‘Free Solo’ could be the first feature doc winner in 25 years to achieve this feat

It is one thing to climb up a 3,000-foot-expanse of solid rock with no tools, safety gear or rope beyond hands and feet. It’s another for married documentarians to collaborate on a feature about a daredevil sport that requires nerves of steel, an addiction to adrenaline rushes and being able to deal with the knowledge that the activity far too often ends in death.

But Jimmy Chin and Elizabeth Chai Vasarhelyi — husband-and-wife co-directors of “Free Solo” that is currently the favorite (although “RBG” is creeping up) to win, according to Gold Derby’s combined odds — and their camera team and crew show no fear as they tag along with free-climber Alex Honnold as he attempts to be the first human to claw his way up Yosemite’s daunting El Capitan.

One of the things that drew me to “Free Solo” is how it examines what sort of person wants to risk body and limb on a regular basis. When a young woman enters Honnold’s life just as the thrill junkie is in the midst attempting to conquer his greatest challenge, we are also on pins and needles about whether love and domesticity will be a benefit or a distraction. I might be wrong, but the fact that a real-life couple is behind the camera makes me think that is why we get to see this humanizing aspect.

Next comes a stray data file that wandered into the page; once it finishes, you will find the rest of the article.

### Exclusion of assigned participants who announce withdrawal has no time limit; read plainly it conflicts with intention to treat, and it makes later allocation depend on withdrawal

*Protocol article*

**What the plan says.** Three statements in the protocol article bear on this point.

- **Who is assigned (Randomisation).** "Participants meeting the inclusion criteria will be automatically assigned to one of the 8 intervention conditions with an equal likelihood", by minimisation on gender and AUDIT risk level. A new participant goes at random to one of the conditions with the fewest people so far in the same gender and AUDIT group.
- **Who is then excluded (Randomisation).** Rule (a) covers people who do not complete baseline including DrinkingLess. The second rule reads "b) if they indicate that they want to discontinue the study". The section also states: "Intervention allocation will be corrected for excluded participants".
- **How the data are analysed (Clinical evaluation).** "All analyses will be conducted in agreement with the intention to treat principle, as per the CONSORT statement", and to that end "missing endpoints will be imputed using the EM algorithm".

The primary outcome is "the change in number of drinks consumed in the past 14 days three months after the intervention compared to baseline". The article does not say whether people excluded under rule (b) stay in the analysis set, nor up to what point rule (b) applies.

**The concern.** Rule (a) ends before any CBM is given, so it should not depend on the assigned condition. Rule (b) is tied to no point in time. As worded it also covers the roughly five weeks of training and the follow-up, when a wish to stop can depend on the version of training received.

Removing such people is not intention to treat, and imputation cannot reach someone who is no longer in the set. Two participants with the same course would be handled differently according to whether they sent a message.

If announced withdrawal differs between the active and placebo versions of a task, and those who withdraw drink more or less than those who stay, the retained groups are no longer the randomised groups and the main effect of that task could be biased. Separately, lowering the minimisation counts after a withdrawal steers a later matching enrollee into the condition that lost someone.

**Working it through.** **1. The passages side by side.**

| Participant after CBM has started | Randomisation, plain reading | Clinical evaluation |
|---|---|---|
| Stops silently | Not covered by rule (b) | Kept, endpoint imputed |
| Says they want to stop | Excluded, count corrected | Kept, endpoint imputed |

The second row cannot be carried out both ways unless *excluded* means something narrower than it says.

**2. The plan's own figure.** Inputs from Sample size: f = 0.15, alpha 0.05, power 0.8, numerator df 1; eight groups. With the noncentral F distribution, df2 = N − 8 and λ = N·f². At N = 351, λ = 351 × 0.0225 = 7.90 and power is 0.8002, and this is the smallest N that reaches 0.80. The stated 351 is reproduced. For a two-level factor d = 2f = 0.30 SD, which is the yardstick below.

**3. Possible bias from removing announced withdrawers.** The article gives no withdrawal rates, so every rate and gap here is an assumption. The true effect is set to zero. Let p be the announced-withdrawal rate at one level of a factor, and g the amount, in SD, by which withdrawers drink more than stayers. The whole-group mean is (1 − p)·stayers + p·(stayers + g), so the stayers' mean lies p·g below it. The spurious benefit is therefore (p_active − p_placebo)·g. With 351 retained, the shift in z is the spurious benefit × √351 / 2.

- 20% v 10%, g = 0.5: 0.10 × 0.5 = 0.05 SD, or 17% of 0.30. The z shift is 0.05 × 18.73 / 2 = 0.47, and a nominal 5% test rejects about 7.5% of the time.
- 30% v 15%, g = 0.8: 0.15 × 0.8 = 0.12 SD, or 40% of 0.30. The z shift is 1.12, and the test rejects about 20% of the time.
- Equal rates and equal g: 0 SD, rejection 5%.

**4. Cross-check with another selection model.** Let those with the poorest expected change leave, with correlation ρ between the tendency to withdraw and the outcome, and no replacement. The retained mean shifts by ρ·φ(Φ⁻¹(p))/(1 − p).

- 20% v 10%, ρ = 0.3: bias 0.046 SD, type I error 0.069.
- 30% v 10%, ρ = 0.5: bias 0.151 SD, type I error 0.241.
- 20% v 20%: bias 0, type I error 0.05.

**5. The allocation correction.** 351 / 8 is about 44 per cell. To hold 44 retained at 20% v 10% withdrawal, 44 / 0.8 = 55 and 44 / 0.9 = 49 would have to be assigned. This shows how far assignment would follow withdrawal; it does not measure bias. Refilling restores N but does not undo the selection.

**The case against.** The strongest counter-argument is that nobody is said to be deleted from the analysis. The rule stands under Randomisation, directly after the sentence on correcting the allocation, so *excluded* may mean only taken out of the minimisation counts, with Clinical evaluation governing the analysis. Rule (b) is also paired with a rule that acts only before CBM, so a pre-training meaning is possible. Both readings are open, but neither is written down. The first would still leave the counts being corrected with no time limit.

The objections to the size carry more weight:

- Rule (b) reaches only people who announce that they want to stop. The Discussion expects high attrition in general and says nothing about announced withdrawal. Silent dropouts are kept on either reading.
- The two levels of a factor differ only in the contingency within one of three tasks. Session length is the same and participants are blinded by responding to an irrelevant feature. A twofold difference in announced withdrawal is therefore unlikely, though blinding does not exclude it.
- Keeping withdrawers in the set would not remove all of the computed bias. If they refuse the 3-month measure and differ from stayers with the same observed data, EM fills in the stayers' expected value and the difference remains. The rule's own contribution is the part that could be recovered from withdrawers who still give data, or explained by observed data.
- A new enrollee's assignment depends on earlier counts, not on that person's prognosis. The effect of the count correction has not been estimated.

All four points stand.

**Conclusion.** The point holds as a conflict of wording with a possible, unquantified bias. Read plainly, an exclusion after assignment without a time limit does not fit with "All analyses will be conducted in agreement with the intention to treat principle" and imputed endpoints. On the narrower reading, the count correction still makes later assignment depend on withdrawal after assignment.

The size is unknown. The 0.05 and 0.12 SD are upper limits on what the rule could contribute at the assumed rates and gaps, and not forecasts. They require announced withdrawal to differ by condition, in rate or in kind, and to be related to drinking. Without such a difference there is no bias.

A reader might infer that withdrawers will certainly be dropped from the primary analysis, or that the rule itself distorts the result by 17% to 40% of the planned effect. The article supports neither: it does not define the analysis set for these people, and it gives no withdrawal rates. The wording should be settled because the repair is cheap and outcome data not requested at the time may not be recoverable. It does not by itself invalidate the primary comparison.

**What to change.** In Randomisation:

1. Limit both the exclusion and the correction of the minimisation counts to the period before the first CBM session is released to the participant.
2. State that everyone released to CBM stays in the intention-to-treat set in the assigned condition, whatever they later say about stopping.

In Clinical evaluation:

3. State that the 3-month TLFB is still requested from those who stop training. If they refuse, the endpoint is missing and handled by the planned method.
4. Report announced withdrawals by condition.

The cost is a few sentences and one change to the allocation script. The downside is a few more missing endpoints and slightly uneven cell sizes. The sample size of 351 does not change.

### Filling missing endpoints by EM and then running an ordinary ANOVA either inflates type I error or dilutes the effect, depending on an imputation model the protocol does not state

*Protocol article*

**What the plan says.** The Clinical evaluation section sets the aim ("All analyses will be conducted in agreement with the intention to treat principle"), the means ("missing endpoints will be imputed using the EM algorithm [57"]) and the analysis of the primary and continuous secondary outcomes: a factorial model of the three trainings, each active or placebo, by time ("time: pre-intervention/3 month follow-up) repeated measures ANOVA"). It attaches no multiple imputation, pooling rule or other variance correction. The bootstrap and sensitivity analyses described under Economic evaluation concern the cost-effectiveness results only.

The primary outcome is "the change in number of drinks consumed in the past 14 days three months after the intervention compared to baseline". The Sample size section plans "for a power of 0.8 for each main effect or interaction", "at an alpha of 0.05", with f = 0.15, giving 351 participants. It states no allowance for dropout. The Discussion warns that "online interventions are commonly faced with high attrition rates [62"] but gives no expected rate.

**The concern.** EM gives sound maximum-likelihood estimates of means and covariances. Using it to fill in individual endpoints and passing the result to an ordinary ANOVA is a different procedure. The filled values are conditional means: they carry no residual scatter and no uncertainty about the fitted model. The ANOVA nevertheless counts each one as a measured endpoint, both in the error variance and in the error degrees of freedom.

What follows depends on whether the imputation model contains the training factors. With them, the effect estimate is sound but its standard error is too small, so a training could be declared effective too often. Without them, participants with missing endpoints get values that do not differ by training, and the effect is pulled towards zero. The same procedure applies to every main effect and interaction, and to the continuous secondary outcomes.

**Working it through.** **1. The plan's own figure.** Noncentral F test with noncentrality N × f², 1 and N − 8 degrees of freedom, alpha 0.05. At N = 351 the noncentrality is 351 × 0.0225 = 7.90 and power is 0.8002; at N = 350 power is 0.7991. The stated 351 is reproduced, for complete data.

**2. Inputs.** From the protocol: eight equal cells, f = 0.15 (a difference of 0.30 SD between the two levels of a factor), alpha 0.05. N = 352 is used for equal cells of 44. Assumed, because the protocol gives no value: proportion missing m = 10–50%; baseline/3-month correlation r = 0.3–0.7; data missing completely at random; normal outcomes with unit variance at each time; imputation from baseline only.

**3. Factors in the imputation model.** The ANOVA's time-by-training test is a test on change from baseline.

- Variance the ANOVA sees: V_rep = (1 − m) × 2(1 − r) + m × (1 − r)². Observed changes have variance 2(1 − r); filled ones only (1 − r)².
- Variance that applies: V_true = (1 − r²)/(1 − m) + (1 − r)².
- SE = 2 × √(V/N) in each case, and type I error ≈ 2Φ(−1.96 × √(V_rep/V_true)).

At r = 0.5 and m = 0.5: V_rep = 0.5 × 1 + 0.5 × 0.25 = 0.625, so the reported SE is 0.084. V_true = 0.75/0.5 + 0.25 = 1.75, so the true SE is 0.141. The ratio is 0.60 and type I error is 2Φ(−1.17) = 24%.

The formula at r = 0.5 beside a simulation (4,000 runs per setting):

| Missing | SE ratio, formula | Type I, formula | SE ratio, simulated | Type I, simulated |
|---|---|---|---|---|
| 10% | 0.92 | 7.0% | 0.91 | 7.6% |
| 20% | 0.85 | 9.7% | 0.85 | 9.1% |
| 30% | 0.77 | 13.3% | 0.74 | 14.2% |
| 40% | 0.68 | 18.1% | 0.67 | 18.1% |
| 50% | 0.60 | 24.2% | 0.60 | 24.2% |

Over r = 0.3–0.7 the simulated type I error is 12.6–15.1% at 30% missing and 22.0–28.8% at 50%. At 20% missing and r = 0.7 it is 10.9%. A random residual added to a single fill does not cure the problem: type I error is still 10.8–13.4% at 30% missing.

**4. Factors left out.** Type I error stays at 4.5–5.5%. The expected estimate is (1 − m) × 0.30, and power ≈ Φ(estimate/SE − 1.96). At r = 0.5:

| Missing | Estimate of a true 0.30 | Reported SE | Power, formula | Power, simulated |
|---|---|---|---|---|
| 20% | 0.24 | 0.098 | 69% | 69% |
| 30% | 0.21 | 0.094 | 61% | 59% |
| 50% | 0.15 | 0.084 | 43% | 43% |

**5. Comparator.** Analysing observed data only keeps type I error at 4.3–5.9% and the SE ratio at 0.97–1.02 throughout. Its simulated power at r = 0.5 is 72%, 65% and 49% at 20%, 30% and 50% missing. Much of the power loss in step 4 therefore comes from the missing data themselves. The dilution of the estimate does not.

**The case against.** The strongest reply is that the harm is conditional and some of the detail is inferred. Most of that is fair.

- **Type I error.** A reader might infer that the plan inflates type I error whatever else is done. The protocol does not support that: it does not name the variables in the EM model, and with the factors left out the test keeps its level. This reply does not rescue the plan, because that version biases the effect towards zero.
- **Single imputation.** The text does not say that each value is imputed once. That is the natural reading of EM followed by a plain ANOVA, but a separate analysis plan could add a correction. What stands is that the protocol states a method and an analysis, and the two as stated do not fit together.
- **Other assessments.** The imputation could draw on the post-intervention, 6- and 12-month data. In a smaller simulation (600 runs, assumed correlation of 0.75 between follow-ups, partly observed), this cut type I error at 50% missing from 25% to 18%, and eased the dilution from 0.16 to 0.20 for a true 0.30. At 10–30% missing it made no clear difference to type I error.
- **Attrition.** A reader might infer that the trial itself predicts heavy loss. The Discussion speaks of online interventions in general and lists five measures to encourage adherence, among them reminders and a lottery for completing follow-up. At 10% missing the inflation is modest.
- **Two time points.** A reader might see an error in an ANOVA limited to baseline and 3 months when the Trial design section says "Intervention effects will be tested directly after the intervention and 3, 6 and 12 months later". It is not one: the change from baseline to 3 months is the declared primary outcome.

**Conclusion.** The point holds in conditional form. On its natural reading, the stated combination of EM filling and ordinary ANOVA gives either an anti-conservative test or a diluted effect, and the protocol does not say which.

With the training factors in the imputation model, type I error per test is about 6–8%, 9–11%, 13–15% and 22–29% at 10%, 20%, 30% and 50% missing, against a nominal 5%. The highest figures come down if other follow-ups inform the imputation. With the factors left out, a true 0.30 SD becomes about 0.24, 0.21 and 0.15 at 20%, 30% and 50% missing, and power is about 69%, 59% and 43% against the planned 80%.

That got me thinking about how many  previous Academy-Award winning documentaries were made by a husband-and-wife pairing. Turns out there have been two. The first was 1991’s “In the Shadow of the Stars,” a kind of “20 Feet From Stardom” that focuses on the chorus and not the stars who perform at the San Francisco Opera. It was co-directed, co-produced and edited by spouses Irving Saraf and Allie Light.

The second time a couple said “I do” to a feature documentary Oscar was for 1993’s “I Am a Promise: The Children of Stanton Elementary,” about the pupils at an inner-city school in Philadelphia. Its makers, Susan and Alan Raymond,  split up the work — she directed and narrated while he was in charge of cinematography and editing.

If the power of the Notorious RBG doesn’t get in their way, expect to see Chin and Vasarhelyi at the podium together. Otherwise, you might witness another rarity, two women — Betsy West and Julie Cohen — accepting on behalf of their popular Ruth Bader Ginsberg doc. They would be just the second set of women since Laura Poitras and Mathilde Bonnefoy  (along with Dirk Wilutzy) to share an Oscar in this category for their 2014 Edward Snowden feature “Citizenfour.” 

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